formed a national unity government.
See ISRAELI, Page 4 ,
S' p Y.
Y - _
By MARLA GOLD
A 41-year-old woman was pulled to
safety Friday afternoon after
threatening to commit suicide by jum-
ping five stories from a parking struc-
ture at Main William.
Security guard Paul Wallace, sho
works at the structure , said he first
spotted the woman sometime after 2
p.m. and talked with her briefly. "The
first thing I asked her was 'Are you
really going to jump?' She shook her
head and answered 'yes," Wallace
WALLACE THEN called Ann Arbor
Police, who blocked off Main
Street between William and Liberty,
and William between Fourth Ave. and
Main, and sent in Staff Sgt. Alroy Van-
derpool, a member of the special tac-
tics unit who has had formal training in
See POLICE, Page 5
Associated Press I
A firefighter walks in front of a spectacular nine-alarm fire at the Boston Plate Glass warehouse in South Boston
yesterday. There were no injuries, but the structure was completely destroyed.
Zimbabwe to adopt one-party rule
HARARE, Zimbabwe (AP) - Zimbabwe's ruling party approved by the country's major political groups at talks in
has given Prime Minister Robert Mugabe the power to London in December 1979, a multiparty democracy is
introduce a one-party socialist state, replacing one of guaranteed until 1990.
Africa's few remaining Western-style democracies, party Changes in the constitution, making way for a one-party
congress sources said yesterday. state, can be made only with unanimous approval of all 100
The 6,000 delegates to the Zimbabwe African National National Assembly members. Mugabe holds 57 of those
Union congress, meeting Friday in Harare, also called for seats, while the rest are filled by Nkomo (20 seats), Smith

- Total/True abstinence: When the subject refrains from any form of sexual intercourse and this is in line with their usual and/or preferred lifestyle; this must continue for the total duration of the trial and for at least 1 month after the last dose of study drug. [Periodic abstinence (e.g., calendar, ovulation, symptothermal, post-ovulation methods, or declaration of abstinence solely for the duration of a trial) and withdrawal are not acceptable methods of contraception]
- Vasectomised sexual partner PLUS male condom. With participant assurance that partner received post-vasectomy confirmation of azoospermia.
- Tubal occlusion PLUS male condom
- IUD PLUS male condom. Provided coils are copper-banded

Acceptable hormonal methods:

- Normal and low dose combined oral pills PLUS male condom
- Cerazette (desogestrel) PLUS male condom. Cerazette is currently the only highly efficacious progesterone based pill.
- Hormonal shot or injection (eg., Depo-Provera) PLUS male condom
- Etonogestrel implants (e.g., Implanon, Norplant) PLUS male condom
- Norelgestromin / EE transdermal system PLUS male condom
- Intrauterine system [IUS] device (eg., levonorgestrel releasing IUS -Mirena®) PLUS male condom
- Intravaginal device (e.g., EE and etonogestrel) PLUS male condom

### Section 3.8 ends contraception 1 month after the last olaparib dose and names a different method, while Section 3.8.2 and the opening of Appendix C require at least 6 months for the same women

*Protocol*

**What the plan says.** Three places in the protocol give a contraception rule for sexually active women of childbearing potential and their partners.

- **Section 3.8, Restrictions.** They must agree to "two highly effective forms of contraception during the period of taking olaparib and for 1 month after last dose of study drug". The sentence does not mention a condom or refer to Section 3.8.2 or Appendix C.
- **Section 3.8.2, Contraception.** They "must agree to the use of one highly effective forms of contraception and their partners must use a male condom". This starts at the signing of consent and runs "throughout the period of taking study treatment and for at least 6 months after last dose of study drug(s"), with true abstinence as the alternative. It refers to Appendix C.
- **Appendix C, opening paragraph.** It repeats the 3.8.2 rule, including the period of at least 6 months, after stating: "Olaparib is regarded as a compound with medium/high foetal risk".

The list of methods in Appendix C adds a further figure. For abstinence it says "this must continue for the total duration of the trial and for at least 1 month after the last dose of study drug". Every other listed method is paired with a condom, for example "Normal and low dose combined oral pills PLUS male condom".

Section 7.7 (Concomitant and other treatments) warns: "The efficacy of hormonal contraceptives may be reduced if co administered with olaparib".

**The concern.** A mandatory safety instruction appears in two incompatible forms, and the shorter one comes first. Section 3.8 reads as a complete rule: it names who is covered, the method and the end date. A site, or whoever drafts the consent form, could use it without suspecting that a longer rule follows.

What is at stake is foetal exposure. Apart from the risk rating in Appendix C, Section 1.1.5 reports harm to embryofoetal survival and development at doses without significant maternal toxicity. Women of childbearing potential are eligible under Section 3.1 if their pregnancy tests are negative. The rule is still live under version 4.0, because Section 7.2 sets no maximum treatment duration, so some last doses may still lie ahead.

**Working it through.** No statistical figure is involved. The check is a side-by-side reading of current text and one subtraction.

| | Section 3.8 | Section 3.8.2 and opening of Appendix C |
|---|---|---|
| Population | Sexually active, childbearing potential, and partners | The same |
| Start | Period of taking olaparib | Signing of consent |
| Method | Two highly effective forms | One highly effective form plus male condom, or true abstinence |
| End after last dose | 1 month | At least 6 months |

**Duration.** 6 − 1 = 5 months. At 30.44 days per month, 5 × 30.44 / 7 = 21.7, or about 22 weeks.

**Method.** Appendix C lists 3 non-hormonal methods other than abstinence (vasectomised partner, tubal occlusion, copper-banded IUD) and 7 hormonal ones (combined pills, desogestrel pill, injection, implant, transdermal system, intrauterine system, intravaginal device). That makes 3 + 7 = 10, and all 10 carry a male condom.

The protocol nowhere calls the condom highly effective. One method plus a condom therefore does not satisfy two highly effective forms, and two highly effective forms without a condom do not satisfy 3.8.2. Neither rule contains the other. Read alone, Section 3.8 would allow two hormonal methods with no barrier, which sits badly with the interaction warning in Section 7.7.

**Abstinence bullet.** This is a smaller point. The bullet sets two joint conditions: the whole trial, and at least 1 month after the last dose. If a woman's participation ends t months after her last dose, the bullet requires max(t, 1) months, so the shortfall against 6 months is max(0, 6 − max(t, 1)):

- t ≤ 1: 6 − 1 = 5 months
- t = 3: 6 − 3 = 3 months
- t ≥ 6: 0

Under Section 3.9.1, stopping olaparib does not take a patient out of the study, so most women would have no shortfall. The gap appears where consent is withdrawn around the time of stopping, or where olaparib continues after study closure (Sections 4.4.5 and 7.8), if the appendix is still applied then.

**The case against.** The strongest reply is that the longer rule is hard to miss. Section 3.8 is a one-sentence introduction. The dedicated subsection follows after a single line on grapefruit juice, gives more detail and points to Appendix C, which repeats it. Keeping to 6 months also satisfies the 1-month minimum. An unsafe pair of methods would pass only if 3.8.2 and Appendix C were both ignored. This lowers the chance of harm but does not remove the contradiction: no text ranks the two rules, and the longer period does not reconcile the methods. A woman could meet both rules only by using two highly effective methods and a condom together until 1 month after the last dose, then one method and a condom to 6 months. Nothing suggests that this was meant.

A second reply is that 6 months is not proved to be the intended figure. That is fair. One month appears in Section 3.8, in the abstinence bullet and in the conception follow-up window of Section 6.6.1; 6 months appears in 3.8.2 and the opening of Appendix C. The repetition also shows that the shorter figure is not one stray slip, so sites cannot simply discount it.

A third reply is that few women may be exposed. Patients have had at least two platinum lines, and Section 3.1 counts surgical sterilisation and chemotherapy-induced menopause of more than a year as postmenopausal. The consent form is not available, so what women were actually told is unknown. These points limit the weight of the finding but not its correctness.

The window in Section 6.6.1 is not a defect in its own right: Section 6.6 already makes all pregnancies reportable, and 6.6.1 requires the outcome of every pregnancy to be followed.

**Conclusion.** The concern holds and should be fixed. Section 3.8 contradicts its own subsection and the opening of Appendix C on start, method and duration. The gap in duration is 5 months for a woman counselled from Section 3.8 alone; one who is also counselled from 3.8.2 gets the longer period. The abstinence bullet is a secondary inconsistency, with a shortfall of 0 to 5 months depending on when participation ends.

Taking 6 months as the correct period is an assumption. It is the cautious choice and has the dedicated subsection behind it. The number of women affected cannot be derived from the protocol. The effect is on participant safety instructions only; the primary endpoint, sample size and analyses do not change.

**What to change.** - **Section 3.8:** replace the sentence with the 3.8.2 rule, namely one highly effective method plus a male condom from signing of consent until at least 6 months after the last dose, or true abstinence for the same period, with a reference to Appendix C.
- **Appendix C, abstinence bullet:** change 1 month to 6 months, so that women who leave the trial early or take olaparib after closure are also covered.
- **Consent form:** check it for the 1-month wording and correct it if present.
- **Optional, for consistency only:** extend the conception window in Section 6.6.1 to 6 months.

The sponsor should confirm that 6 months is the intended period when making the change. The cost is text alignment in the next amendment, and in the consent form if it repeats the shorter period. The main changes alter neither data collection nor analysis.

introduction of an executive presidency, which would (nine), Muzorewa (three), and 13 white independents who
effectively raise Mugabe's status from prime minister to support the prime minister.
head of state.
A RESOLUTION presented to the party congress early The opposition leaders say they will not support moves
yesterday morning said the changeover to a one-party state towards what they call "a dictatorship."
would be conducted "in the fullness of time and in Mugabe, arging for a ban on opposition parties, has said
accordance with the law and the constitution." each of the opposition parties has plotted to overthrow his
Party sources later told The Associated Press the resolution government.
had been adopted, but this was not officially confirmed. Zimbabwe was known as Rhodesia until 1980, when white
No deadline has been set for doing away with the rule under Smith ended, and power was transferred to
multiparty system, and Mugabe is expected to hold talks Mugabe. Smith had unilaterally declared the country's
with political opposition leaders Joshua Nkomo, former independence from Britain in 1965.
Prime Minister Ian Smith, and Bishop AbelMuzoreqa. Durig 90 years of Whit inorfity tI, th +t ntry was'
'UNDER -THE' present British-drafted constitution. fre.e-whe.ing.capi. .s.soiety....
... advocates constitutional changes